Lukasz Gadowski. Photo courtesy HB11Energy

This is Part 1 of a 2-part exclusive interview.

Last year I acquainted Asia Times readers with hydrogen-boron laser fusion, one of the most promising near-term approaches to realizing nuclear fusion as a clean, economical energy source.

Asia Times series on hydrogen-boron laser fusion Part 1: Hydrogen-boron fusion could be a dream come true Part 2: Nuclear power’s ray of hope: hydrogen-boron fusion Part 3: Nuclear power: Lessons from the hydrogen bomb Part 4: Fusion power enters world of ‘extreme light’ Part 5: Lighting the nuclear fusion fire Part 6: How to build a hydrogen-boron fusion reactor Part 7: Meet the father of the hydrogen-boron laser fusion reactor

I also interviewed the physicist Heinrich Hora, scientific director of the private company HB11 Energy, which has taken the lead in developing hydrogen-boron laser fusion.

The big news now is that Lukasz Gadowski, a globally known entrepreneur and venture capitalist, has decided to invest in hydrogen-boron laser fusion. Earlier this year, Gadowski joined the board of directors of HB11 Energy.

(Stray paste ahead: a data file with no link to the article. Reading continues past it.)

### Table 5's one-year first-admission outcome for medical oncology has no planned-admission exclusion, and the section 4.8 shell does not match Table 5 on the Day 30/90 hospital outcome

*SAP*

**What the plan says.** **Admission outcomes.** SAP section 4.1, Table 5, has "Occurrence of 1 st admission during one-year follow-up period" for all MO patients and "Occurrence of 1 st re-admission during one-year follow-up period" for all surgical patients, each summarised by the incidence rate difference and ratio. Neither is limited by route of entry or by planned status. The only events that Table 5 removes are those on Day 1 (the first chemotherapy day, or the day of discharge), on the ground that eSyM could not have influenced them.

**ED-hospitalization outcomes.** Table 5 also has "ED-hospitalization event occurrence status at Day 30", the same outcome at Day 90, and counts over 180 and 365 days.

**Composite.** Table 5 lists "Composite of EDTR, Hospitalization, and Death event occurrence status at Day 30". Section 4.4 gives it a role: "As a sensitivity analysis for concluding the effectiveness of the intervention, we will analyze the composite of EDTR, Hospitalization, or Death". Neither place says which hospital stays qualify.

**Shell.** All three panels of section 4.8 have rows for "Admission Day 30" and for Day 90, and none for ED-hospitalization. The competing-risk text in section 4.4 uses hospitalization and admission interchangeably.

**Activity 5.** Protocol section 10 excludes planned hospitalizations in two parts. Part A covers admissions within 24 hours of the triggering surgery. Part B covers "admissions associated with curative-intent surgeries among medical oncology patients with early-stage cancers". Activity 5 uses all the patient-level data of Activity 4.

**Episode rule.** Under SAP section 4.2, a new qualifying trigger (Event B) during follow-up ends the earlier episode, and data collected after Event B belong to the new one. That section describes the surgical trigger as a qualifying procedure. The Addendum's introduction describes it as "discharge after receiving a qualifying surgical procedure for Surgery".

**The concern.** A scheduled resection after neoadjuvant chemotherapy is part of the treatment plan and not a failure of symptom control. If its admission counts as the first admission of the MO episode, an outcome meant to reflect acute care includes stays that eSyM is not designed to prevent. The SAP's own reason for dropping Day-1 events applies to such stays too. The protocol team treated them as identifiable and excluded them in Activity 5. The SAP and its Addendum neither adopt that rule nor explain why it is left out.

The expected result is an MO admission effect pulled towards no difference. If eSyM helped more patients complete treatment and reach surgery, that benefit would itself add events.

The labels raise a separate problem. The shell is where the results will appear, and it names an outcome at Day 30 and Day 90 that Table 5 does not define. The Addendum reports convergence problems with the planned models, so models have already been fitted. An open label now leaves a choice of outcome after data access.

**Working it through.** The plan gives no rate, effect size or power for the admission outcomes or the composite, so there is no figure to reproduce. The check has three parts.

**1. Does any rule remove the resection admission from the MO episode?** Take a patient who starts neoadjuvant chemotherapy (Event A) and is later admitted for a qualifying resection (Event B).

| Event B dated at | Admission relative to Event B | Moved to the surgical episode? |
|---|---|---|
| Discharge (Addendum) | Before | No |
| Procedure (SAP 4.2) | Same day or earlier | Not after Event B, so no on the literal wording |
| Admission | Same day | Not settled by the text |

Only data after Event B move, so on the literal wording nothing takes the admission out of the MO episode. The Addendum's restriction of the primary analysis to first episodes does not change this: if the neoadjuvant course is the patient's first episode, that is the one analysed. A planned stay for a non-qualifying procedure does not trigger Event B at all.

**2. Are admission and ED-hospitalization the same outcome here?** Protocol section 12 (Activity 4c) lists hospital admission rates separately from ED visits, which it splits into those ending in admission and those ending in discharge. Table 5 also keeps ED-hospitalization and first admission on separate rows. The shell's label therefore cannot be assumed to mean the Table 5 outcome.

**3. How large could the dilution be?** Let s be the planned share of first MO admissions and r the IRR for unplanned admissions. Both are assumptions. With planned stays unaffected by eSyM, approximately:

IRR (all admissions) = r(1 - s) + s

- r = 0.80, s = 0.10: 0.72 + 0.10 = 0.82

This gives a big boost to the project, in more than one way.

At first glance, nuclear fusion appears quite distant from the main area of Gadowski’s activity so far. The German business weekly Wirtschaftswoche ranked him as one of the most important internet entrepreneurs in Europe. He is most famous as the co-founder of Delivery Hero, a global online food delivery service. Through his holding company Team Europe, he has been investing in a variety of tech companies.

Recently I had the opportunity to talk with Gadowski and to learn about the long and fascinating path that brought him to hydrogen-boron fusion. In the following, wide-ranging interview, readers can get to know the thinking of one of the most successful young entrepreneurs in the world today. 

Jonathan Tennenbaum: Lukasz, how did you get into fusion? As far as I knew until recently you were mainly launching and investing in internet companies – a completely different area.   

Lukasz Gadowski: Yes, it seems to be a different area, but one reason why I became an entrepreneur in the first place was my passion for science and technology, with the goal to be able to contribute to scientific progress. In school, physics was one of my favorite subjects. I was also very interested in astronomy and realized that only with technology can life be sustained and survive over long periods of time – astronomical periods of time.